Prismic uses too many colors, specifically on the blog. They color code blog posts. That can be a dangerous game, but the overall color scheme is cohesive. Better yet, on the post from the screenshot, the colors become monochromatic. The post uses other shades of blue to keep things familiar. If everything on this page was a different color, it would be a visual nightmare. I’d like to point out that the blue in the hero is the same from the logo and CTA button. Consistency makes things look cleaner.
I’ve always been a fan of Lonely Planet. The current design style is fantastic because they reuse similar design elements. Each city’s page uses the same template which makes things familiar. Lonely Planet has a lot of content so using a template makes it easy on readers.
4. Always Have a Single User Goal in Mind
The last bit of advice I have about decluttering is to understand the purpose or goal of a given page. It’s best if you frame the goal from a user perspective. An example of a user goal is to register for a free trial, learn about a specific recipe or sign up for a newsletter. If you’re designing a new page or website, double check what the goal is and make sure nothing gets in the way.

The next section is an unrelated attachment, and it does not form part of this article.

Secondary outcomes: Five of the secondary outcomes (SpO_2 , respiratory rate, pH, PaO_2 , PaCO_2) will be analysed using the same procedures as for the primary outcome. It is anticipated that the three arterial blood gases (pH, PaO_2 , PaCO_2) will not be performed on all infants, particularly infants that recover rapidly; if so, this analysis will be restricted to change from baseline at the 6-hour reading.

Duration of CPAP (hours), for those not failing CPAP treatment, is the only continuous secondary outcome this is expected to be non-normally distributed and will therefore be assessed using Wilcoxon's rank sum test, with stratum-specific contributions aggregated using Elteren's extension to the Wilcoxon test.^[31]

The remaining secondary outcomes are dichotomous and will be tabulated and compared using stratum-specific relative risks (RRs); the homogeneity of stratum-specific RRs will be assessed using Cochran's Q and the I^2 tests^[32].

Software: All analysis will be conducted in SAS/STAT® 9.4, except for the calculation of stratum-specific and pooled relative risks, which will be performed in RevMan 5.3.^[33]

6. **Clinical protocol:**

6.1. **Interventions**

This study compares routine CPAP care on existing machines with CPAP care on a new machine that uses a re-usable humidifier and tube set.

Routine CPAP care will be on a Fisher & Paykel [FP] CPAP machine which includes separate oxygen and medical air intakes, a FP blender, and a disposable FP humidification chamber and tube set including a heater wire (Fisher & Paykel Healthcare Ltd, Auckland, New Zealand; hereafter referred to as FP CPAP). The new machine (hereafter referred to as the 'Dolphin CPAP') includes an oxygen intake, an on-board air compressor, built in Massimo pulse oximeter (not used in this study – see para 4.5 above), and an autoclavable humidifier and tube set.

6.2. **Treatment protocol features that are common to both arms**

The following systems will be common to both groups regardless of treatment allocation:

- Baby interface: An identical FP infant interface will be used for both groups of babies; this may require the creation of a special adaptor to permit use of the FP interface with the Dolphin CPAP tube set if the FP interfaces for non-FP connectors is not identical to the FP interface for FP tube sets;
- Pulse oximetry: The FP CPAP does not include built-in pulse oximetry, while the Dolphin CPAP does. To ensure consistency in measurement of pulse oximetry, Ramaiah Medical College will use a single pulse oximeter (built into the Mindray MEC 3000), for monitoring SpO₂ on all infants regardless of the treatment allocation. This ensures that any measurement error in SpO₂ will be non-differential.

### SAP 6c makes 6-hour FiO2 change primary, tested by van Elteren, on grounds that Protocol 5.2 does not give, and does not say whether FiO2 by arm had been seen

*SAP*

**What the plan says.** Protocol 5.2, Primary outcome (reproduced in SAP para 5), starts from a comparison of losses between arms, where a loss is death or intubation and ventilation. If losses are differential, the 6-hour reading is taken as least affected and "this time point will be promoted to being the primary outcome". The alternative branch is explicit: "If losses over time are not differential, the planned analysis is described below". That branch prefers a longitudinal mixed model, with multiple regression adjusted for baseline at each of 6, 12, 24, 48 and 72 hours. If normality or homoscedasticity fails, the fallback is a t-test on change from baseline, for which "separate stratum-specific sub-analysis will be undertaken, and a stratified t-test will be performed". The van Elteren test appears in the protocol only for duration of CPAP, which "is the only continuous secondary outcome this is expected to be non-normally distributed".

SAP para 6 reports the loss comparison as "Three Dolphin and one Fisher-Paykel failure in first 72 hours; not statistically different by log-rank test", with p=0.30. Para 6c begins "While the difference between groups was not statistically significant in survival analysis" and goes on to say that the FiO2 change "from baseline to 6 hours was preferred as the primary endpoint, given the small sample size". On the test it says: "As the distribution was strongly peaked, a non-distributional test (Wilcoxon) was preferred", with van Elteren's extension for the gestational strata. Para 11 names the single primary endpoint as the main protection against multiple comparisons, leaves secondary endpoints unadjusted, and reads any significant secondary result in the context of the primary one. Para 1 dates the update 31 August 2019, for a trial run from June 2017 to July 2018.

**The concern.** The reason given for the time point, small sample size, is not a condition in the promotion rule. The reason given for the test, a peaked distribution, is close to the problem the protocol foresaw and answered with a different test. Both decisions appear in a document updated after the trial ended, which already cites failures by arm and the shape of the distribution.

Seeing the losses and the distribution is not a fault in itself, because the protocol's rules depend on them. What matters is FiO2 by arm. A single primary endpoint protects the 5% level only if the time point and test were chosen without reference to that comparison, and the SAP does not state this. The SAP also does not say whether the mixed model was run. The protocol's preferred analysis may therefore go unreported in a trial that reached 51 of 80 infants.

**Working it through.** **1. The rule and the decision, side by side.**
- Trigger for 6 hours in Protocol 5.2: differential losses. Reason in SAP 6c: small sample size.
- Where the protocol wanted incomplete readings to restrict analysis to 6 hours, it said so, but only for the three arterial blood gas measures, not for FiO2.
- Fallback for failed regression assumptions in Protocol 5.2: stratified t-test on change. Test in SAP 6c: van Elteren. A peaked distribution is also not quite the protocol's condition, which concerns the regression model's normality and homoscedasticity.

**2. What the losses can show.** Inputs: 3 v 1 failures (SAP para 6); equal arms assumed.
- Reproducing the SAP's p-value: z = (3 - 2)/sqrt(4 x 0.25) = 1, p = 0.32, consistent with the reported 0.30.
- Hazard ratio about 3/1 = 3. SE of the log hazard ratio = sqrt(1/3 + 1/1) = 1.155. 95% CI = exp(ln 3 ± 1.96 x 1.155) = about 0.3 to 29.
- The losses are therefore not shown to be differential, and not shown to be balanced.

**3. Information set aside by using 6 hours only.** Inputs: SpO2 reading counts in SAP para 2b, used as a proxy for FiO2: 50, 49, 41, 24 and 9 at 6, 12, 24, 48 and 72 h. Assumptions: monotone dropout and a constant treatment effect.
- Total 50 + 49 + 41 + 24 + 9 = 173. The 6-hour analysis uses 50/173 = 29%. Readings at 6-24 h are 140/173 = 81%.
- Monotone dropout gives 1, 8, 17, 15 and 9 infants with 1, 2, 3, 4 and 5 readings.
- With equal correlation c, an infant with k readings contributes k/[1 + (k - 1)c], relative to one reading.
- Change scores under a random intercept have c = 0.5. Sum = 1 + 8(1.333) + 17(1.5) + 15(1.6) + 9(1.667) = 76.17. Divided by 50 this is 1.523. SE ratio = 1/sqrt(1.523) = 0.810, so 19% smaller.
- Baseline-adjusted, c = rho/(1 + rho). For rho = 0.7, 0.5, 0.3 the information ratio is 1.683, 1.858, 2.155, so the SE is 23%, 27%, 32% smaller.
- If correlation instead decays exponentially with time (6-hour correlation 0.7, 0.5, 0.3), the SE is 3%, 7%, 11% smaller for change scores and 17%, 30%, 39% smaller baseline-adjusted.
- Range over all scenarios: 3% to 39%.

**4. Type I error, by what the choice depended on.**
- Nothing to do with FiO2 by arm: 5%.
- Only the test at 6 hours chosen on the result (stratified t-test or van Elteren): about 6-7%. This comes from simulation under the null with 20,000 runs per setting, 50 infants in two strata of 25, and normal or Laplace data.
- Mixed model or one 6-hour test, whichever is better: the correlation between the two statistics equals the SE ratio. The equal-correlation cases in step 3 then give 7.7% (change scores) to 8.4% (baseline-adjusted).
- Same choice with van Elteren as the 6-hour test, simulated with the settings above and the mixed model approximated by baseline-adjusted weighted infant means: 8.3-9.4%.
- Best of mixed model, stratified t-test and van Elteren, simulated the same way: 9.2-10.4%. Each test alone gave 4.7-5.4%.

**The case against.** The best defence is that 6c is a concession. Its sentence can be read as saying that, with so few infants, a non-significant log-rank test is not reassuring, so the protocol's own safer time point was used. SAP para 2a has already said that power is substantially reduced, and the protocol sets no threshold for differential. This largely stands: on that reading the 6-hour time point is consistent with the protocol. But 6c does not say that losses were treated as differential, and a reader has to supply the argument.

Always have a single and clear goal to aim for. This will help you remove things that distract from it. For example, if you want the user to download a sample chapter of a book, don’t promote another book over the chapter. Showcase the download button front and center. Repeat the CTA a few times if it’s a long page. And, remove everything that does not help the user download the sample.
Let’s take a look at the landing page for the mobile traveling app Hitlist. The obvious thing a user can do is to download the app. There are a few different ways of doing that. A user can enter a phone number to get a text link or click the App Store button. Of course, a user can click other links also. The main focus of the page is not obstructed by something else.
Speedlip is a nonalcoholic spirit. I am in love with the visual style of the website. I like how the homepage doesn’t pull the user in too many directions. The whole page has only four CTAs. Two of them are to buy a bottle and the rest are for more information to further convince the user to buy Speedlip. It’s okay to have more than one CTA as long as they don’t compete with one another.
In this post, I’ve described four ways to declutter your web designs. By doing so, I hope it will improve the user experience and usability of your website. Decluttering a design is not that hard and can greatly improve how users interact with your site. After all, usability and user experience go hand in hand and how a website looks impacts both.